For years, I just accepted the sorry state of coffee in Paris: I’d go into a café, order my breuvage, and expect to spend the next half-hour or so lingering over the coffee and ruminating my morning thoughts in a public place. (Well, this really means I was just staring into space while waiting for the caffeine to kick in).
Denial ain’t just a river in Egypt
Other sleepy customers would push open the café’s glass door and let in the green-smelling gust coming off the beautiful square Gardette in the 11th, one of my favorite spots in eastern Paris. There I’d sit, wondering how long could I make one tiny cup of coffee last while I reflected on the day ahead, or on the meaning of the dream that woke me so suddenly this morning.
Like most Parisians, I was in denial. I didn’t want to admit that any food or drink specialty could be less than gourmet in our fair city. But coffee, until recently, was indeed just a wake-me-up, to be ordered with as little water as possible (called a café serré, which I mentioned in a previous post), and drunk, summarily, before the onslaught of the day’s tasks.
But with the arrival of the so-called third wave movement in coffee consumption, a reference to buying and drinking Good Coffee (in Paris), Parisians are finally starting to realize that coffee, like a fine wine, deserves just as much care in selection and preparation as any other gourmet food or beverage.
In the United States, specialty coffee has already gone mainstream. In 2014, according to an article and the Specialty Coffee Association of America, over half of all coffee consumed in the U.S. was specialty coffee. That’s because even chain restaurants are cashing in on the trend, and they’re also offering alternative additions like coconut or almond milk.
Single-varietal or single-origin?
But what is specialty coffee? What is this “third wave” all about? Most of the commercial coffee we drink is a blend of coffee beans produced in many different countries. If you visit one of Paris’ best sources for tasty coffee, La Caféothèque, you’ll find beans from over 50 countries. But they’re never blended together, so drinking a single-origin coffee is like drinking a single-varietal wine (like Pinot noir) instead of a mish-mash of different kinds of grapes in the same bottle.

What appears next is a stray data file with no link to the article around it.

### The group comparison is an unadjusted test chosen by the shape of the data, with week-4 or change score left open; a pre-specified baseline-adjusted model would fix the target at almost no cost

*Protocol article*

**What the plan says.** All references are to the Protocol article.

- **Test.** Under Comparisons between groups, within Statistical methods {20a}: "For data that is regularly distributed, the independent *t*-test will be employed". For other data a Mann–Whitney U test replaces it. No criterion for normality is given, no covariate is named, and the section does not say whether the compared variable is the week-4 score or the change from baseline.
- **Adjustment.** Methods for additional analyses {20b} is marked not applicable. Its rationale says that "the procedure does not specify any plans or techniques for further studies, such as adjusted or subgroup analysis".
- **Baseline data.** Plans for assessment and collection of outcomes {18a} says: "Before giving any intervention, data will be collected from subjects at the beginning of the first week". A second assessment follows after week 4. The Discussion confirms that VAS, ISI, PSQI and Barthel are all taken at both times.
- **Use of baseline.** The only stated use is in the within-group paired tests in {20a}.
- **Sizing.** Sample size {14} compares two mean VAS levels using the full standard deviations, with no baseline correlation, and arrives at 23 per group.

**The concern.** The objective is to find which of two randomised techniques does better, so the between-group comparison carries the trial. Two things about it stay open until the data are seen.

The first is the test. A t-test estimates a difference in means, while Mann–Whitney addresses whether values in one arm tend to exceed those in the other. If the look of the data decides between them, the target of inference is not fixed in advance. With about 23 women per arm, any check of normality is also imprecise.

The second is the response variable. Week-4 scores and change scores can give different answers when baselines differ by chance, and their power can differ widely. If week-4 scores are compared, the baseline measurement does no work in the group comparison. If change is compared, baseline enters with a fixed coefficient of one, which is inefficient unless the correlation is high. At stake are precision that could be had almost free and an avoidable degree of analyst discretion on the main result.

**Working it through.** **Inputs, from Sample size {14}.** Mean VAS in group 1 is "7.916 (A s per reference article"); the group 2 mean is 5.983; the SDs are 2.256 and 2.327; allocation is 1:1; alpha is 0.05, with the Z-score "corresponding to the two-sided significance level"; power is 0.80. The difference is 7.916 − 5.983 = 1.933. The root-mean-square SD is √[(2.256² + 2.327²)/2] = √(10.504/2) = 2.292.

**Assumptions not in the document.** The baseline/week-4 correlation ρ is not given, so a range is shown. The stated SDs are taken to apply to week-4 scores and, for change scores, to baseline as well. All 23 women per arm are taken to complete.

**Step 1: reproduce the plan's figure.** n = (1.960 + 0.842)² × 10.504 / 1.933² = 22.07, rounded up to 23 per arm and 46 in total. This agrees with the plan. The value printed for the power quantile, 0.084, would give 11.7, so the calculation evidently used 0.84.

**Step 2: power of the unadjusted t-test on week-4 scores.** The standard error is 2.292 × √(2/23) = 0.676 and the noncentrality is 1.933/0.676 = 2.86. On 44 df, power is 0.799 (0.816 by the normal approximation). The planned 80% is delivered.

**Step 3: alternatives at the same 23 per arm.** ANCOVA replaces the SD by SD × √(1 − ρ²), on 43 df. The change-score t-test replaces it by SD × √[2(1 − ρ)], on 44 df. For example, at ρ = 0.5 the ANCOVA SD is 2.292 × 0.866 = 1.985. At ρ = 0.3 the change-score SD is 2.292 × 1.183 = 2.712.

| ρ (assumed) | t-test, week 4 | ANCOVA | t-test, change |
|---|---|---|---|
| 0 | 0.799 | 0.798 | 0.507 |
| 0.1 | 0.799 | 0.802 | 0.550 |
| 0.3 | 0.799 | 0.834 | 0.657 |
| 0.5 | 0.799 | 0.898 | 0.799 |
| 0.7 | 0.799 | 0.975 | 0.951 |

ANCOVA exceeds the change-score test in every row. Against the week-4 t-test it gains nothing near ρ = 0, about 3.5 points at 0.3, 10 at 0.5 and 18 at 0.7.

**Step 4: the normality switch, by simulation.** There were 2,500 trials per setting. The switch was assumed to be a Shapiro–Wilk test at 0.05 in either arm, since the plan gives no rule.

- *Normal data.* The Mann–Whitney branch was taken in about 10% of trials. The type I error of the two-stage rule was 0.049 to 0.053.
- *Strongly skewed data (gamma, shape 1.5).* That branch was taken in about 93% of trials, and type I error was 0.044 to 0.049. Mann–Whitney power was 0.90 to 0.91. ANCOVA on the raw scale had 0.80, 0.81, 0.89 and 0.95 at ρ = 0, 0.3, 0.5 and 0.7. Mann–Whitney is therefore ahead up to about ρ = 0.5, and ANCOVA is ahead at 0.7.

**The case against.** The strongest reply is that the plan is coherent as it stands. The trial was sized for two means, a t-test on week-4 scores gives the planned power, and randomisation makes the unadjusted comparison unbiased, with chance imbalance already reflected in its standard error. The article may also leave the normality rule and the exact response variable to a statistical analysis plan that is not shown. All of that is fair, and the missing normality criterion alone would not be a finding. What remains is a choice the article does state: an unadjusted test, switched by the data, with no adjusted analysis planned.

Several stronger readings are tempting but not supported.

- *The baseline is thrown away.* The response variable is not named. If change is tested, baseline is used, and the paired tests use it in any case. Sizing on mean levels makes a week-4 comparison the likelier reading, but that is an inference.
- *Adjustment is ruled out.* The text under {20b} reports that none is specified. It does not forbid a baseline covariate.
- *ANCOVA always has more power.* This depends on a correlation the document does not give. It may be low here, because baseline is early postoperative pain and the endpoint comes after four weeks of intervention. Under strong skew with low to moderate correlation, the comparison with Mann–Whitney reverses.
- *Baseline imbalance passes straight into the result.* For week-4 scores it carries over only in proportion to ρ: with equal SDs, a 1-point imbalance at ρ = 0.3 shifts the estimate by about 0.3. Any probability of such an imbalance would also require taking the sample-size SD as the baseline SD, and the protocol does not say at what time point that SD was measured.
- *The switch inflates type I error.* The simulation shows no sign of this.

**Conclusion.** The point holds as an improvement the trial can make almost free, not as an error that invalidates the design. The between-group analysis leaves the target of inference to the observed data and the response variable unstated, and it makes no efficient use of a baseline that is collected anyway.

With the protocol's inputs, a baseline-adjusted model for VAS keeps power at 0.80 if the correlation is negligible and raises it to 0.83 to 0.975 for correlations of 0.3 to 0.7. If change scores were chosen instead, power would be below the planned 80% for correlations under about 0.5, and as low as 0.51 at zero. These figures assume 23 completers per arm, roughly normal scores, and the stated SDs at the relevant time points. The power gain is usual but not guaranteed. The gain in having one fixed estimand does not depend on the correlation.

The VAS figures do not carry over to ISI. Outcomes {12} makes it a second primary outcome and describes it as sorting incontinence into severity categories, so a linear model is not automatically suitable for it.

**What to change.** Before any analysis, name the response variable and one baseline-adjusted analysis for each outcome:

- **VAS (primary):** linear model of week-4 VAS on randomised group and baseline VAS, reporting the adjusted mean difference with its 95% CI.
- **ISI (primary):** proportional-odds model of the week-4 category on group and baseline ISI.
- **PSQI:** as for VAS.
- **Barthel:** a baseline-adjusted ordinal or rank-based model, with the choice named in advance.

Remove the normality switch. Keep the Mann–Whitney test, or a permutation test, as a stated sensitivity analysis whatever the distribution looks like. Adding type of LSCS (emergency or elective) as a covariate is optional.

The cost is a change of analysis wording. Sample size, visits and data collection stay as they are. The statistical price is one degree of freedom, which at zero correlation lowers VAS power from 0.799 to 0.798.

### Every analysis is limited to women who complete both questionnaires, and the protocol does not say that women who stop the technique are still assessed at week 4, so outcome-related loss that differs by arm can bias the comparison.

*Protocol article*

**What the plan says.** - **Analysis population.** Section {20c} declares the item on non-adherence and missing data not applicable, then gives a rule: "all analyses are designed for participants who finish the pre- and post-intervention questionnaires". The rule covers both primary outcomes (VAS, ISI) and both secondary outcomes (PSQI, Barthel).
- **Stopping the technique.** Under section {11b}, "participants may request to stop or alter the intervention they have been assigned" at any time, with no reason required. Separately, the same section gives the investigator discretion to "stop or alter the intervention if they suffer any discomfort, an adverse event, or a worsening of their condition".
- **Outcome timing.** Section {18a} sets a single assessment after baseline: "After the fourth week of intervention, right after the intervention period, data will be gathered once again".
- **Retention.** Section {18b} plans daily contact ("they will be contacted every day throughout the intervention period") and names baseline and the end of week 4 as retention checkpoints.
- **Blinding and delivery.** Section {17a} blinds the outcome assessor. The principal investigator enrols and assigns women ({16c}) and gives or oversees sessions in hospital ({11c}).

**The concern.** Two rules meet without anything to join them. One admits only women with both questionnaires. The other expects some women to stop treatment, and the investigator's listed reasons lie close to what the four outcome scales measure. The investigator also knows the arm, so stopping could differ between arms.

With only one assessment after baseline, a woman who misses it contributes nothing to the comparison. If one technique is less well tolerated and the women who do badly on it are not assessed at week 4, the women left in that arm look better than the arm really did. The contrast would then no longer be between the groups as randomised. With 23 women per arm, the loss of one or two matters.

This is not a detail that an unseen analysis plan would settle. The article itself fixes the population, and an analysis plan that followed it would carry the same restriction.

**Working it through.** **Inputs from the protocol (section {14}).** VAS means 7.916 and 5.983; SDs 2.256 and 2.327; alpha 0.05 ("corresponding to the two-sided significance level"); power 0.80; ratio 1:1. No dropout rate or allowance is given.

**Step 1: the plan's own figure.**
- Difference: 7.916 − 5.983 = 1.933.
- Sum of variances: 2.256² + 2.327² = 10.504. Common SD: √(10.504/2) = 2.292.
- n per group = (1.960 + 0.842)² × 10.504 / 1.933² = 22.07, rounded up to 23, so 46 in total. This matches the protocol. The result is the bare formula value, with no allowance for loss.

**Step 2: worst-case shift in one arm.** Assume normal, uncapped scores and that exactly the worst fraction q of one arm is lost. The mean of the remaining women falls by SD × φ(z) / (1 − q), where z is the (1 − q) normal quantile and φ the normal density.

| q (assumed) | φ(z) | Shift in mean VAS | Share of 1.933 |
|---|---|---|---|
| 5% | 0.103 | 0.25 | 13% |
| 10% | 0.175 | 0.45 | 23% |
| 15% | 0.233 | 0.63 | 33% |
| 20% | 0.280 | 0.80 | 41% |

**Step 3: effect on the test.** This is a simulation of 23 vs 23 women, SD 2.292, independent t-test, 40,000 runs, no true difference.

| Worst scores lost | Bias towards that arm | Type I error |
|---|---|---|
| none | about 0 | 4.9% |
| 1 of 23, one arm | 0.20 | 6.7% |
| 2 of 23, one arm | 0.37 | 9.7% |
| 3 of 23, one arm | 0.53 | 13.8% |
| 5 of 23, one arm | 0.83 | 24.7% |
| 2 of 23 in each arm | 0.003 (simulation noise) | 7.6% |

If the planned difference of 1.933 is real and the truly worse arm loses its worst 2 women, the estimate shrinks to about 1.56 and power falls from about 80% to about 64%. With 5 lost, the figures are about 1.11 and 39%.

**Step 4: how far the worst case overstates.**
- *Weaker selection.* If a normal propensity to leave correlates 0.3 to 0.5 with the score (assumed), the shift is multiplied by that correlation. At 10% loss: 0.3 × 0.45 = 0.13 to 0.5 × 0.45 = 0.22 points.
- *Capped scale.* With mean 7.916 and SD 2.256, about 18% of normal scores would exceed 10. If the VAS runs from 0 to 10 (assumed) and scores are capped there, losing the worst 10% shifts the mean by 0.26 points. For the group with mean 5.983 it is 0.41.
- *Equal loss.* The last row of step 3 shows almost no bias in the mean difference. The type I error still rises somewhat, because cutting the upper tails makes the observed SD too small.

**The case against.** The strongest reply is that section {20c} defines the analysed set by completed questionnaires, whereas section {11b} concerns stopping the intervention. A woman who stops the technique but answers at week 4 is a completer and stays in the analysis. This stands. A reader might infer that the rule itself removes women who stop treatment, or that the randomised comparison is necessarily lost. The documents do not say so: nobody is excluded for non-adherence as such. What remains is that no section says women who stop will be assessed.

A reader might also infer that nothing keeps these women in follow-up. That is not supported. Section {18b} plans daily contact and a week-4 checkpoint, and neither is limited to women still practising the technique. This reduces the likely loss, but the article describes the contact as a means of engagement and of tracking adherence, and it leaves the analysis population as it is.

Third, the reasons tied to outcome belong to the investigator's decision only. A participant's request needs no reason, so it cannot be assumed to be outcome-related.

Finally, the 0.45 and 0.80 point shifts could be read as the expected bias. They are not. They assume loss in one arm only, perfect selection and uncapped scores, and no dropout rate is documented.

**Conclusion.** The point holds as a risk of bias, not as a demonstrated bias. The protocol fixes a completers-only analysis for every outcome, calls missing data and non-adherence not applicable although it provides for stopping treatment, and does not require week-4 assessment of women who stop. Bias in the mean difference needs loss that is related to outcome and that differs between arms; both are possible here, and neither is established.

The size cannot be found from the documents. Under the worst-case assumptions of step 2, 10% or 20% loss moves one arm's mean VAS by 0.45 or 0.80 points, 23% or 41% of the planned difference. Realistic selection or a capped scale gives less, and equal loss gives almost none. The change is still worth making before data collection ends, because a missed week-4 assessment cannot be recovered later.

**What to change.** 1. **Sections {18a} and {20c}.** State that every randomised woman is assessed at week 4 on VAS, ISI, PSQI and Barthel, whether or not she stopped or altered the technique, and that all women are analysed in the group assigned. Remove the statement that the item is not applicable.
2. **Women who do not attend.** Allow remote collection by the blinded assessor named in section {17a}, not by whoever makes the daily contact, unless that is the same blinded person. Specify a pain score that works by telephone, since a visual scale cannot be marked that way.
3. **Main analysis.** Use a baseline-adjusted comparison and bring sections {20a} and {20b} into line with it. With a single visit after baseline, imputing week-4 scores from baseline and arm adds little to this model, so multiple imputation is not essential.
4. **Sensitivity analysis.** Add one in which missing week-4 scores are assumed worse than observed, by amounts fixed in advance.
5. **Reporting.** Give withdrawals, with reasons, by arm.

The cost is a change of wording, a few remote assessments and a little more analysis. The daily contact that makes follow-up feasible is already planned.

Gloria Montenegro, the owner of La Caféothèque, distinguishes between industrial coffee, the kind you find in most Parisian cafés, and cafés fins, or what we call specialty coffees. In the video below, you can hear Gloria Montenegro, and quite a few other third wave café owners in Paris (Coutume, Lomi, Loustic, l’Arbre à Café, KB), talk a little about the coffees they sell, including the fact that like wine, coffee is a product of the terroir, roughly meaning the land and climate in which they’re grown.
One thing in particular that I like about La Caféothèque is that you’ll find a little box in the back of the conference room – the very same one you’ll find in wine schools – with tiny numbered vials. Each vial, when opened, contains the essence of rose, potato, oak, or any number of various essences. Since you have to guess what you’re smelling, they help you train your nose to recognize different aromas. It’s not as easy as it sounds!
At La Caféothèque, you’ll even find a “tasting protocol” that looks like the one you’d use for tasting wine. The professional act of tasting coffee is called cupping, and allows a coffee buyer, for example, to evaluate a coffee’s aroma and other qualities.
Wake up and smell the coffee
You’ve probably guessed by now that coffee’s third wave involves highly passionate people, who are usually trained as baristas (basically coffee sommeliers – there’s that wine comparison again!). They know how to make latte art, they buy coffee from small producers through direct trade methods, and they know how to prepare coffee in every type of device imaginable: the French press (strangely known not as "French press" in French but as a cafetière à piston), the V60, or even a beautiful and well-maintained espresso machine.
Far from being a hipster fad, as mocked in this video, good coffee is finally a real movement in Paris. As Gloria Montenegro says, “When coffee is good, we drink it with pleasure, and when it’s not good, we drink it anyway, because it wakes us up.” So even though it took Parisians years to wake up and smell the coffee, as it were, you can finally find a respectable cup of joe in the City of Light!
For a recent article (in French) on the coffee revolution in Paris, click here.